THE Federal Government on Tuesday said it did not have the resources tomeet the N92bn financial demand by the Academic Staff Union of Universities.
Minister of Finance, Dr. Ngozi Okonjo-Iweala, at the opening of a two-day meeting of Commissioners of Finance and Accountants-General of states, said the N92bn being demanded by the university lecturers was not withinthe reach of the Federal Government.
She said, “At present, ASUU wants the Federal Government to pay N92bn in extra allowances, when the resources are not there, and when we are working to integrate past increases in pensions. We need to make choices in this country as we are getting to the stage where recurrent expenditures take the bulk of our resources and people get paid but can do no work.
“Since I assumed office, the share of recurrent expenditure in our total budgets had increased astronomically. In fact, recurrent expenditure accounted for about 77.2 per cent of the federal budget and we are now working to re-balance this ratio.”
The minister added, “The country is still suffering from the effect of the 2010 increase in salary. Do we want to get to a stage in this country that all the money we earn is used to pay salaries and allowances?”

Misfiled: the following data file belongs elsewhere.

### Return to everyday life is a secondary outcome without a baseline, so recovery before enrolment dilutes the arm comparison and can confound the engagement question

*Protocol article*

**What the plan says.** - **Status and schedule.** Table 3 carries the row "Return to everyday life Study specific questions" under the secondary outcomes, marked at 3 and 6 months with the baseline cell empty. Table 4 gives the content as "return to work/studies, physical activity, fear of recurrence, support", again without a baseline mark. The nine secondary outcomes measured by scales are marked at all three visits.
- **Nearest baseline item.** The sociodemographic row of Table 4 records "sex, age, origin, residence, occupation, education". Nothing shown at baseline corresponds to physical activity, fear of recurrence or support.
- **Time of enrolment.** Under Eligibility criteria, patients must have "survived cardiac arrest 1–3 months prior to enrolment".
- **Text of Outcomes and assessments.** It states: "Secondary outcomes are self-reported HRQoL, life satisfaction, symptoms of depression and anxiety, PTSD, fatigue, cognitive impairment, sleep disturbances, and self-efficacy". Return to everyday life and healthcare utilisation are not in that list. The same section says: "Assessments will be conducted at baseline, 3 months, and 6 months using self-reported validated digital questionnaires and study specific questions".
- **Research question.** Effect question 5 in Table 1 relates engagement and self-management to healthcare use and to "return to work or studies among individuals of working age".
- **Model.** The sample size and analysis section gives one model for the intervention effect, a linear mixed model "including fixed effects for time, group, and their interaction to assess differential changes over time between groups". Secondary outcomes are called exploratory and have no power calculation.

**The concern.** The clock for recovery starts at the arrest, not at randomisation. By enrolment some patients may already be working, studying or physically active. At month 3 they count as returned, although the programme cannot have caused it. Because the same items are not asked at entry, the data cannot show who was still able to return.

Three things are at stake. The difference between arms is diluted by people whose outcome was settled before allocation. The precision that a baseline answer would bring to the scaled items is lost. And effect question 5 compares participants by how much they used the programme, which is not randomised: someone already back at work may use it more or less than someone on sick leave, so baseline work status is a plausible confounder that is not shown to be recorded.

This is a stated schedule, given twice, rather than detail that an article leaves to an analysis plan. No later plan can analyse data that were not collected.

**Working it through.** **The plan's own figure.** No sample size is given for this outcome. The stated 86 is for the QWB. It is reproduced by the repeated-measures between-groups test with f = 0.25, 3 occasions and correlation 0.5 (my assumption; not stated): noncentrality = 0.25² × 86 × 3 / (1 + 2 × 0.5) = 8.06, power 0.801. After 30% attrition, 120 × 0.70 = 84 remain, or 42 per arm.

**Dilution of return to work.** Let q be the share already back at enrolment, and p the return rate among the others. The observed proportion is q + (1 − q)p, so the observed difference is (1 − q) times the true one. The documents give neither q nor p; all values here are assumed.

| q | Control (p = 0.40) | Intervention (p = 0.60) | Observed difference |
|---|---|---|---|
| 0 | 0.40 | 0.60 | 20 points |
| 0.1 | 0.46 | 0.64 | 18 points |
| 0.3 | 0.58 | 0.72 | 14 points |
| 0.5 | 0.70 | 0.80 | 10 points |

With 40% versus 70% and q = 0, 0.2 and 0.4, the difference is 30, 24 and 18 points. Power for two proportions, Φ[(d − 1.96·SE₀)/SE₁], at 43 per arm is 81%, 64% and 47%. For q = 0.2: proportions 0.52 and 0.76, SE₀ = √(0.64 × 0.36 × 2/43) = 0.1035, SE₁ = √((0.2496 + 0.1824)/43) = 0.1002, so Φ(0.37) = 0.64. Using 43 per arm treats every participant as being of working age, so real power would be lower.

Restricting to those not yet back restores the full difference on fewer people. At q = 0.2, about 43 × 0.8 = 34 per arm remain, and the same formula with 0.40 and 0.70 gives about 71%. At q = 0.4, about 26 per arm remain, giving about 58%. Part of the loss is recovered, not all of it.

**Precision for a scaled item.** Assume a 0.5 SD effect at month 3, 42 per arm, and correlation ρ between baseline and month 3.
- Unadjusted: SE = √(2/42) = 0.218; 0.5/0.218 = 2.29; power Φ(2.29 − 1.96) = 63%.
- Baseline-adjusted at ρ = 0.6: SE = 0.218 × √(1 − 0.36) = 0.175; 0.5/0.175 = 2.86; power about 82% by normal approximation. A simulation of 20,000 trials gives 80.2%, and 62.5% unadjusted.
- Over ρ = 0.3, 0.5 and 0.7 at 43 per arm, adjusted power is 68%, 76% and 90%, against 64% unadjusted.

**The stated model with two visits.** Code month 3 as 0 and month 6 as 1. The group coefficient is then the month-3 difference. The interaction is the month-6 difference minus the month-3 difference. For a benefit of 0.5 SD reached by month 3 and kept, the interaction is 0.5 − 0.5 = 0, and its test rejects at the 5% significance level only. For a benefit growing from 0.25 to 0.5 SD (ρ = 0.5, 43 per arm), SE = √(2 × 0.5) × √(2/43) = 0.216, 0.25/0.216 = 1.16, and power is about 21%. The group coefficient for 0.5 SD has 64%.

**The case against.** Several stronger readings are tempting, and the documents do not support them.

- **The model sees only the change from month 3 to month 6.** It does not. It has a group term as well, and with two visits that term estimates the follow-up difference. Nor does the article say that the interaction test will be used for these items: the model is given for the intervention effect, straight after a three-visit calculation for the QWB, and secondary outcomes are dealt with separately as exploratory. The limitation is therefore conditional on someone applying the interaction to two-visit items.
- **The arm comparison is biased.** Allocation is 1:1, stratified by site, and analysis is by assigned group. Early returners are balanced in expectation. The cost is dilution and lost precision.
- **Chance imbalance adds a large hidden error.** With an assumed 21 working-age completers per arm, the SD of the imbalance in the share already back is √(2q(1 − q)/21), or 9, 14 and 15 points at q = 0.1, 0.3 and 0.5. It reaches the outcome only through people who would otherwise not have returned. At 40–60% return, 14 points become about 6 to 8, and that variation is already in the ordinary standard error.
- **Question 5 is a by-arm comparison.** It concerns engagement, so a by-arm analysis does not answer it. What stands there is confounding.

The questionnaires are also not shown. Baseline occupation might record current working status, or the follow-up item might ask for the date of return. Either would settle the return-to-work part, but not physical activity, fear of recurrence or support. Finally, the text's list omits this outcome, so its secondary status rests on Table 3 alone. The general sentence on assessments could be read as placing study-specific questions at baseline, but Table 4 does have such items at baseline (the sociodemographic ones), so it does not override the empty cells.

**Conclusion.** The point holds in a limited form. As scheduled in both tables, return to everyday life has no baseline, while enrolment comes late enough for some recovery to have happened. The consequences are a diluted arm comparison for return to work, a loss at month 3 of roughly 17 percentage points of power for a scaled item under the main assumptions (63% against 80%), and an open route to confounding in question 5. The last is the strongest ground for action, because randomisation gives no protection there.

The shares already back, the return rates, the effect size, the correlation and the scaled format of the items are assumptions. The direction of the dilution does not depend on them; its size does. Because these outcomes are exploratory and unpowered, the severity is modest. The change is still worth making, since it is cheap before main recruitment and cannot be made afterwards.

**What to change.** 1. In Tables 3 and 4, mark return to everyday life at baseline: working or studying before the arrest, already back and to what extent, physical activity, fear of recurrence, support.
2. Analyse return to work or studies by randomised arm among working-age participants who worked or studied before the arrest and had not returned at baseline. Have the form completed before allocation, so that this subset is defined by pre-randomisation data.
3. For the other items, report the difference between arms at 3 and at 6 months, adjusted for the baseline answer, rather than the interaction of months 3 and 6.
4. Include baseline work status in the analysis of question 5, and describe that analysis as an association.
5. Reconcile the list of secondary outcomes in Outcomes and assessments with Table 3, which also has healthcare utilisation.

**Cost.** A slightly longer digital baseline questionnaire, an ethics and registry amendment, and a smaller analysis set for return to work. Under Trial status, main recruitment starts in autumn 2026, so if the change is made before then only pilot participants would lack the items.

The theme of the meeting is ‘Restructuring Nigeria’s Finances.’
She said, “If the demands of the university lecturers are met and we continue to pay them salaries and allowances, we will not be able to provide infrastructure in the universities.”
The minister also lamented that Nigeria’s over-dependence on oil had resulted in deterioration of the nation’s non-oil tax.
She said that non-oil taxes accounted for 74 per cent of Nigeria’s Government revenues in 1970 but by 2012, it had declined to only 30 per cent.
She said many states and local governments were also dependent on monthly revenue allocation from the central government. “On the average only 11 percent of sub-national revenue was obtained from internally-generated sources,” she added.
Meanwhile, the negotiation between the Federal Government and striking members of the ASUU ended in a deadlock as both parties rescheduled the meeting to Monday next week.
The Chief Mediator on behalf of Federal Government and Governor of Benue State, Dr. Gabriel Suswam, who spoke with journalists on Tuesday after a marathon meeting, said “tremendous progress” has been made in the negotiations, particularly on the NEEDs Assessment and Earned Allowance issues raised by ASUU.
Suswam, who also serves as chairman of the Universities Needs Assessment Committee, expressed optimism that the issues would soon be resolved going by the progress made so far.
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